“I will appeal,” she told a small throng of supporters bearing chocolates, roses and balloons outside of the Martin County courthouse Feb. 14, 2018. They gathered immediately following a jury's Valentine's Day ruling that Hurchalla's actions had harmed Lake Point Restoration, concluding a five-year civil case that charged her with tortious interference in Lake Point's agreements with Martin County and the South Florida Water Management District.

“I will take this all the way to the U.S. Supreme Court if I have to,” Hurchalla added, “which really is where this (case) needs to be.”

Her first steps in that quest, however, were to ask the appellate court for a retrial on three separate motions and to remove Martin County Circuit Court Judge William Roby from her case, all of which were denied in 2018.

Hurchalla's appeal to see if the jury's ruling could be overturned was argued March 12 by the state's then-leading First Amendment expert, the late Talbot “Sandy” D'Alemberte, in the District's West Palm Beach courthouse before a three-judge panel.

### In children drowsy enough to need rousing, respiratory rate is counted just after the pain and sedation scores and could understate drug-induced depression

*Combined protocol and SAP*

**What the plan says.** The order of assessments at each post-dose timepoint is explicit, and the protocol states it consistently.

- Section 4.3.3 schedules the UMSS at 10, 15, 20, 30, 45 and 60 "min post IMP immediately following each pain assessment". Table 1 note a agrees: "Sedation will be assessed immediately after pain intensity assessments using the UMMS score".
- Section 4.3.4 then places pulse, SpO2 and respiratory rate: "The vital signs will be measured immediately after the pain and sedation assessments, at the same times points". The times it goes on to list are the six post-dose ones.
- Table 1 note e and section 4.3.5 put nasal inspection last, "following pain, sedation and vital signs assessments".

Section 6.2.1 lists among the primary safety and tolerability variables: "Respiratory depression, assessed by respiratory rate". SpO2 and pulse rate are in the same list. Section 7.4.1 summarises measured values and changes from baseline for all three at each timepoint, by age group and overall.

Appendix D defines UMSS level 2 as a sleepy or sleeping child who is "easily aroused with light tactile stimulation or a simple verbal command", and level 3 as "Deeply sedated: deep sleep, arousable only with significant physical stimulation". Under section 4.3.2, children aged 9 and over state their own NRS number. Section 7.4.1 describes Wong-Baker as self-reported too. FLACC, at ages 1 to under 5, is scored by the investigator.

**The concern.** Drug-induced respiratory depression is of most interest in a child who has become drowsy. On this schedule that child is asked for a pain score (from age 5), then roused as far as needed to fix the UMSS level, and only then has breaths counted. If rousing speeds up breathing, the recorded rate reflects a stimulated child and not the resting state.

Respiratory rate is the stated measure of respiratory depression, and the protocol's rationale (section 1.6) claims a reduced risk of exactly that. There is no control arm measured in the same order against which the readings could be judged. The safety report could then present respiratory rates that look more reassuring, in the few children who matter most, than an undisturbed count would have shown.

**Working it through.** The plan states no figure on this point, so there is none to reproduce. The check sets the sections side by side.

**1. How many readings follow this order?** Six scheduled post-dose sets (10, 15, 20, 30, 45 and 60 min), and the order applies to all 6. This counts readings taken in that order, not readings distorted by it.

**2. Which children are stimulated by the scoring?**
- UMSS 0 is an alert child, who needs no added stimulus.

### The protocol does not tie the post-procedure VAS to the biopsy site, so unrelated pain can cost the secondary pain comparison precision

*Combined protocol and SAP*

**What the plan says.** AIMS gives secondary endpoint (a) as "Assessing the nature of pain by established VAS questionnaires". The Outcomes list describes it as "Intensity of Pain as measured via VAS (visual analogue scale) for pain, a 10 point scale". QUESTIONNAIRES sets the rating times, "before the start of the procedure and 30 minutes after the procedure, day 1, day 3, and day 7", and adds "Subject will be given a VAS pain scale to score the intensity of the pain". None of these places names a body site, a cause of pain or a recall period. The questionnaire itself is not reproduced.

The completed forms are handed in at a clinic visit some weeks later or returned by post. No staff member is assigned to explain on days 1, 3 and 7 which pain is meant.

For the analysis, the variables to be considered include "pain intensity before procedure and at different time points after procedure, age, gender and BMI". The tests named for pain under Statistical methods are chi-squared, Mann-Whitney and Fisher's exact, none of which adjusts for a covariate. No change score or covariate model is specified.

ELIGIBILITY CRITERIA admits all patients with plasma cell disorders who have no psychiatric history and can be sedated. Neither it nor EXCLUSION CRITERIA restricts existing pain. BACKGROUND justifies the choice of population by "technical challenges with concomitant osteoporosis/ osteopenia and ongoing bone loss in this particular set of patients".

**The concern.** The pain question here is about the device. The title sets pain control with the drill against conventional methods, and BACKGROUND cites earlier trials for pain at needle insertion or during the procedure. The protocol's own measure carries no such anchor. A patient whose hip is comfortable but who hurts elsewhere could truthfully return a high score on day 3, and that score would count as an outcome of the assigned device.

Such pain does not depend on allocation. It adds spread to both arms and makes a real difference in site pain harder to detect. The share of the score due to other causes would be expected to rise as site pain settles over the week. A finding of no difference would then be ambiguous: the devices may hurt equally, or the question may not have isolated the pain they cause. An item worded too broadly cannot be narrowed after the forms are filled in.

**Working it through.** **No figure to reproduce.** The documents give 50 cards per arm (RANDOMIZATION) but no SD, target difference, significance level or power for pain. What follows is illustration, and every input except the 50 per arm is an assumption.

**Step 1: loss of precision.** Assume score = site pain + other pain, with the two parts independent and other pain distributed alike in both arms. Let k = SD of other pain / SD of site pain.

The appellate court affirmed the Martin County Circuit Court jury's ruling in favor of Lake Point Restoration three months later on June 19. The judges also did not reduce the amount of the $4.4 million award.

With the Sept. 6 order, Hurchalla's options now are limited.

According to the Fourth District's opinion published June 19, Hurchalla did not engage in public protest as protected by both the U.S. Constitution's First Amendment and Florida's common law.